17 December 2009 02:33 PM

Promoting Math for Kids of All Ages

by Dr. Rick

Math is in the news again.  The White House is promoting math education with superstars like Sesame Street’s Elmo, and in Maryland, the state where I live, the University System is developing new math requirements for students headed to state colleges and universities. Those new requirements include four years of math studies in high school instead of the current three.  Other states are no doubt doing the same.


Many students complete three years’ math study by the end of their junior year and don’t bother with math in their senior year.  That’s a one-year hiatus until college.  You can forget a lot in one year.


Four years of math study will better prepare students for university or work in our increasingly science-technology-engineering-math oriented economy.


Do we do enough to get kids interested in math at an early age?  Probably not.  Here are some thoughts and tips.

  1. Look for numbers all over.  For the youngest learners, look for numbers all around the house and the neighborhood.  Just as we look for letters and words as our youngsters are learning to read, why not “explore” for numbers, too?  There they are in magazines, on the addresses outside our homes, in road signs.  Combine words and numbers in “searches,” and see how fast children catch on.

  2. Use numbers.  Let your child punch in the numbers when you’re making a phone call, read the quantities in a recipe, dial the oven to the necessary temperature (with your supervision, of course).  Let her set the alarm clock, set all the clocks at spring-forward, fall-back time, and help you monitor number-exhibiting gauges like thermostats, speedometers, odometers, tire-pressure gauges, and the like.

  3. Count.  There are lots of things you can count with your youngsters.  Stairs, birthdays, family members, cars in a small parking lot, toys on the floor, toys on the shelf, “sleeps” until a happy occasion, pets in the neighborhood.  Sing counting songs.  “Ninety-nine bottles of beer on the wall” can be changed to “Ninety-nine bottles of juice.”  It’s a better message, but – fair warning – it’ll drive you just as nuts in the car.

  4. Look for shapes and patterns.  Helping kids recognize and notice shapes and patterns gets them ready for the rudiments of geometry.  Rectangles, squares, circles, ovals, triangles, and other shapes surround us in our homes and neighborhoods.  Patterns are organized, repetitive, and predictable – and they’re all around us.  “Old MacDonald had a farm, E, I, E, I, O.”  Odd and even numbers.  The seasons of the year.  Rituals at church, temple, or mosque.  Morning routines.  Exercise routines.  Recognizing simple patterns help children to predict what comes next.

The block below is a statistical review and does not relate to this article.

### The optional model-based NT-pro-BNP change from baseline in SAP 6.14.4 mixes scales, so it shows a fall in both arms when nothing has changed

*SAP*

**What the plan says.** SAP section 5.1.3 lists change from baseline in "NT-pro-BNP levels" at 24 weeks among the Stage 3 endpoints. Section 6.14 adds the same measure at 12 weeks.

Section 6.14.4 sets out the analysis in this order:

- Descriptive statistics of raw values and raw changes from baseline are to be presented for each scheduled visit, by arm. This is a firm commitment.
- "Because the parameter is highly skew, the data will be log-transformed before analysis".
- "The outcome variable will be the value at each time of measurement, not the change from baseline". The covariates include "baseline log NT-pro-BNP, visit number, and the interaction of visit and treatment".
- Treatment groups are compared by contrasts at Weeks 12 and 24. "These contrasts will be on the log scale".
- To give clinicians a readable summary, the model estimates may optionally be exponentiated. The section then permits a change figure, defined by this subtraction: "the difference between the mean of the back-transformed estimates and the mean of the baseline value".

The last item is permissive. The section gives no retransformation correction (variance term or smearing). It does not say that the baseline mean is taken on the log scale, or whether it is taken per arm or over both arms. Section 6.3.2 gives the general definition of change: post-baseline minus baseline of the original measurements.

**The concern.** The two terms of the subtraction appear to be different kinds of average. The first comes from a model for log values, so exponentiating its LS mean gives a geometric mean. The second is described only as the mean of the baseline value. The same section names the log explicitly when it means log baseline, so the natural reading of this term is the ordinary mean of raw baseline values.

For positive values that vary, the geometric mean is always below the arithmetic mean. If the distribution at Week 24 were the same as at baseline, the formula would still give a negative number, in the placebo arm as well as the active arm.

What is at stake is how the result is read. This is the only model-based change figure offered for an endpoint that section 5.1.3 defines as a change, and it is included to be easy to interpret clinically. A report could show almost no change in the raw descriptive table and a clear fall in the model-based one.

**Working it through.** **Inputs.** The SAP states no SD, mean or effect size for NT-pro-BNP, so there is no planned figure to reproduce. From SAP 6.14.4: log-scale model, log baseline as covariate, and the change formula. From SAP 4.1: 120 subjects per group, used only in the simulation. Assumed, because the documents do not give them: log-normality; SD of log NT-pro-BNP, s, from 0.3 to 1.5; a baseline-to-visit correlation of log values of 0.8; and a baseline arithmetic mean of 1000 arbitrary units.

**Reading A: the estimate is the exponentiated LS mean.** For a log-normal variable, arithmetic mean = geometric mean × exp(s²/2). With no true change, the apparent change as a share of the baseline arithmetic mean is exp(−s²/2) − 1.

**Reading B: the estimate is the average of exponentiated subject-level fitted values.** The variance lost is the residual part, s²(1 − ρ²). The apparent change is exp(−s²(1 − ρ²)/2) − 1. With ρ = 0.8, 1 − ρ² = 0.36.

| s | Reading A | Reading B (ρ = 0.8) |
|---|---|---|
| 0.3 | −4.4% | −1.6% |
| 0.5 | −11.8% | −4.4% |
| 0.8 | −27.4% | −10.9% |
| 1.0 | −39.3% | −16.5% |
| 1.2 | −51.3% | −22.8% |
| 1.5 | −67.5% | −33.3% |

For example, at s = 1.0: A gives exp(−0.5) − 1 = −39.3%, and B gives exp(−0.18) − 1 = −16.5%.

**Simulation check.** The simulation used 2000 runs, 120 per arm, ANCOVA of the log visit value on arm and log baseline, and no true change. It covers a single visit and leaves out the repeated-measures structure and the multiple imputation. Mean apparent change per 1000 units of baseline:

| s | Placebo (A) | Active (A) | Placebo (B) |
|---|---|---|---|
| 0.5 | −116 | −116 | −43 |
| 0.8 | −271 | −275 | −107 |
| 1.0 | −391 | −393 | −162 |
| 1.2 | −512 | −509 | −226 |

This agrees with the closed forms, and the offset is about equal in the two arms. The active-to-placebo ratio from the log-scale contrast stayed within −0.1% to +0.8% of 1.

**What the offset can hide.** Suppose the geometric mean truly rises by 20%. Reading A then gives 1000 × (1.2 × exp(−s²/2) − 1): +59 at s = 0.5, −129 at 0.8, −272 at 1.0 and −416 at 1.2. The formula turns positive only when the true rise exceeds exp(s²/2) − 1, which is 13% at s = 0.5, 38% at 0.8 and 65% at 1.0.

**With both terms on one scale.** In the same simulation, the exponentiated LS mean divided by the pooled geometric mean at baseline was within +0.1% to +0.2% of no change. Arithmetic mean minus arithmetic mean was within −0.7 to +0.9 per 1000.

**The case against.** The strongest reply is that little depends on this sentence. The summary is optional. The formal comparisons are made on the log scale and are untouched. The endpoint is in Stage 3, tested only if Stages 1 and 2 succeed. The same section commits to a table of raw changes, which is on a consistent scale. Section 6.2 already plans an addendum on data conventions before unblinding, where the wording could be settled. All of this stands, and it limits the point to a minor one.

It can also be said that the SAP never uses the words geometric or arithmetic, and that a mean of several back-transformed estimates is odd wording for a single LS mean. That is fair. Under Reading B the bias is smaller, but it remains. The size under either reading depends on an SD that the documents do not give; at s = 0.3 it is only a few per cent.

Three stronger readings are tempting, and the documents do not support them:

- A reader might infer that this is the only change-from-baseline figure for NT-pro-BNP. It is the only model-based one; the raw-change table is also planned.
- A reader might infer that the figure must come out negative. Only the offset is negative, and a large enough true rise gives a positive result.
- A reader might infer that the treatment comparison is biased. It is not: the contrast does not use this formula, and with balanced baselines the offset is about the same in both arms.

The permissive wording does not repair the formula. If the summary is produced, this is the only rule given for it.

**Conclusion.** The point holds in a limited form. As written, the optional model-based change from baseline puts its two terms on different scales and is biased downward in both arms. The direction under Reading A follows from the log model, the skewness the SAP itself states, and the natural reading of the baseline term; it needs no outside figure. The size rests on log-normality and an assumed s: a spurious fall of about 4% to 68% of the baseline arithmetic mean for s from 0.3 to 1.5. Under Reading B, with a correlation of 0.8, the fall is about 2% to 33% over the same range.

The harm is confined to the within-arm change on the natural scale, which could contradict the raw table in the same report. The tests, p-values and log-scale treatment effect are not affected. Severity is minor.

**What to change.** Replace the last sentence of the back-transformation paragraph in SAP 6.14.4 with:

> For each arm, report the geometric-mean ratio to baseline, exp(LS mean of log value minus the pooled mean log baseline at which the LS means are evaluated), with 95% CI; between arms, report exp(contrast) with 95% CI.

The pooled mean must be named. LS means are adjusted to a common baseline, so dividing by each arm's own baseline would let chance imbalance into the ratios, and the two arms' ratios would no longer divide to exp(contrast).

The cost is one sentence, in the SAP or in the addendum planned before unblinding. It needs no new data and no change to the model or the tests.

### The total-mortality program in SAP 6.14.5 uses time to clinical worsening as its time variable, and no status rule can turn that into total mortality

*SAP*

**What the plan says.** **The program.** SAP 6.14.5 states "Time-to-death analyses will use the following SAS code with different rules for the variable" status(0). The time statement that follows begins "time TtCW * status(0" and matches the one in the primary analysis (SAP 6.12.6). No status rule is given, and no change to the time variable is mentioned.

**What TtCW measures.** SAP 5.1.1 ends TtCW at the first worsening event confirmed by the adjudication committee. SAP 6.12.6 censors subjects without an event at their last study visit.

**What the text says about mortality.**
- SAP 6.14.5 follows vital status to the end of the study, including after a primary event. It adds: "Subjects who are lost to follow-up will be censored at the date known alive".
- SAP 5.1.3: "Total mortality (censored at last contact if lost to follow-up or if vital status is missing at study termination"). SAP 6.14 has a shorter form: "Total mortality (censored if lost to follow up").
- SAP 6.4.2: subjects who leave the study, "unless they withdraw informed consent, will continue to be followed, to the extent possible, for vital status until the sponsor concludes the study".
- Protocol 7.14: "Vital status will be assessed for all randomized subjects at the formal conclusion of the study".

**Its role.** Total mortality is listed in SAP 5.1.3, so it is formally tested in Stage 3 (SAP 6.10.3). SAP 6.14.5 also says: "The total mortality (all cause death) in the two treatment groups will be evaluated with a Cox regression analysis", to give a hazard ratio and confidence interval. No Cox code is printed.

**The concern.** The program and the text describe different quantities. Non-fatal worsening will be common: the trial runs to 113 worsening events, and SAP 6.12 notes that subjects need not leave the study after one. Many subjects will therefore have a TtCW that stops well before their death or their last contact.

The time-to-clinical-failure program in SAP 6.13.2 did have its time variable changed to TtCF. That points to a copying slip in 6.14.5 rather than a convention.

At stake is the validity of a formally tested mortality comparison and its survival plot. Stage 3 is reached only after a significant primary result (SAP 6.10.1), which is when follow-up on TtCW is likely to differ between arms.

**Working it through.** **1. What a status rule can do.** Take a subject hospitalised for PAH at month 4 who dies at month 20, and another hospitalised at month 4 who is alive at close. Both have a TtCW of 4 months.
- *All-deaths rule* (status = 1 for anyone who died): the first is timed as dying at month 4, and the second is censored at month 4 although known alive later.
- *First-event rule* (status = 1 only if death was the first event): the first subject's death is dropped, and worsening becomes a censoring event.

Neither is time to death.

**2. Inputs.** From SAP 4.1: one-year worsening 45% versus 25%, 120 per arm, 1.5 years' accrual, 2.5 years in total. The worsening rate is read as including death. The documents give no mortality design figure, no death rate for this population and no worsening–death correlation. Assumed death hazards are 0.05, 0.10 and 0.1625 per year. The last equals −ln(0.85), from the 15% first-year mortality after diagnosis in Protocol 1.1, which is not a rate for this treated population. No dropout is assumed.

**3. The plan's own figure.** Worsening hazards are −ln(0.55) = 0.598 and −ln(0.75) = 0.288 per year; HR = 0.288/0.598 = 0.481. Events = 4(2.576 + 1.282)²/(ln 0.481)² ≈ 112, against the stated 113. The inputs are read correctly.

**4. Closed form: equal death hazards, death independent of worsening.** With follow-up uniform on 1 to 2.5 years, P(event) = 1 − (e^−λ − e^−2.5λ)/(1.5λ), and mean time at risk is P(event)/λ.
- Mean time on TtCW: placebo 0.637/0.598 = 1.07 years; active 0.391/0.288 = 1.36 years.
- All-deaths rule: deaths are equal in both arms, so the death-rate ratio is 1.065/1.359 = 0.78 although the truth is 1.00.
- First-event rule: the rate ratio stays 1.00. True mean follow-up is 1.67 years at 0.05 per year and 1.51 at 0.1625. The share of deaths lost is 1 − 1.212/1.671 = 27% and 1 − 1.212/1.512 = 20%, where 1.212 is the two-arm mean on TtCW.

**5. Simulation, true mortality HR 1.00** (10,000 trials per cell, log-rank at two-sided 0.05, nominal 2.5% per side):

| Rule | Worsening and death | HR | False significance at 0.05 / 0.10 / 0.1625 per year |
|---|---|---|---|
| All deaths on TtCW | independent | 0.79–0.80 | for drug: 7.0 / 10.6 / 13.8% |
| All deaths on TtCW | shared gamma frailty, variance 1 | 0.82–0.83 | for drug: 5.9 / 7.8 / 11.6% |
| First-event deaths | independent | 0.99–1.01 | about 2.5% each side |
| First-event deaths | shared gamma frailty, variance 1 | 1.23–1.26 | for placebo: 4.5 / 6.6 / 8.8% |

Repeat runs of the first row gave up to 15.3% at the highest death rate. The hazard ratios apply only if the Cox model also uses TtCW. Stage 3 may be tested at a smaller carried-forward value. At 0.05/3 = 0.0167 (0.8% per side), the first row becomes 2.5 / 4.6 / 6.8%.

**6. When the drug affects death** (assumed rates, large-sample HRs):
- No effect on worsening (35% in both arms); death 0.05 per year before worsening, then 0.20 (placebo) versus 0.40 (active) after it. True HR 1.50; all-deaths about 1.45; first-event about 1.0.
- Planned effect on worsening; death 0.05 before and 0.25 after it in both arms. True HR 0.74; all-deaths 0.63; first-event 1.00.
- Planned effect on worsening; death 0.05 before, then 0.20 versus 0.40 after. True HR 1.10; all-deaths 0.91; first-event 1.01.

5. Know about STEM .  Science-Technology-Engineering-Math courses are more important than ever.  For your middle- and high-school students, encourage them to explore these courses.  Learn about them yourself so you can be a knowledgeable advocate at home.

  6. Be a role model .  Talk about the role of math in your life and job.  Let the kids see you doing math.  Point out your math when you’re filling the car with gas, following a recipe, paying bills, examining sports statistics, figuring out the route for a vacation, building a tree house, figuring out a pool shot.  If you “hated” math when you were in school, keep your mouth shut about it.

  7. Advocate for good math teachers.  Yes, all teachers are important, but math teachers are among the teachers hard to come by, more’s the pity.  So, let your principal know that you’re interested in math education and you’re willing to lend a hand when it comes to recruiting and retaining a new math teacher.  If you have a college aged child who’s good in math, encourage him or her to consider teaching .

  8. Bone up on the curriculum.  No, you don’t have to master the higher math courses, but you should know about the math curriculum in your child’s school.  What are the requirements?  What’s the progression?  Are the texts and materials up to date?  Is special tutoring available?  (The company I work for, Sylvan Learning, has an excellent math record for kids who want to catch up, keep up, or get ahead.  Check us out at www.SylvanLearning.com.  Participating Sylvan Learning franchisees also offer SchoolMathPrep.com, a new, FREE, online math resource for grade 7-12 teachers and students to use at school – for remediation, enrichment or test prep.  To learn how your family can use SchoolMathPrep.com’s sister site, SylvanMathPrep.com, during your family’s homework time, visit www.SylvanMathPrep.com.)

  9. Have fun.  Kids don’t need to know they’re learning math.  There are many, many games that enhance math skills.  Card games, Scrabble (good for math patterns and vocabulary), puzzles, Sudoku, brain teasers, fun workbooks (www.sylvanlearningbookstore.com), and Monopoly, to name a few.

  10. Engage girls.  Don’t let girls fall for the old math-is-for-boys canard.  It’s not true, and it affects many girls’ confidence in school and beyond.

Readers, share your math success stories with us.  Just click on “Comments” below.




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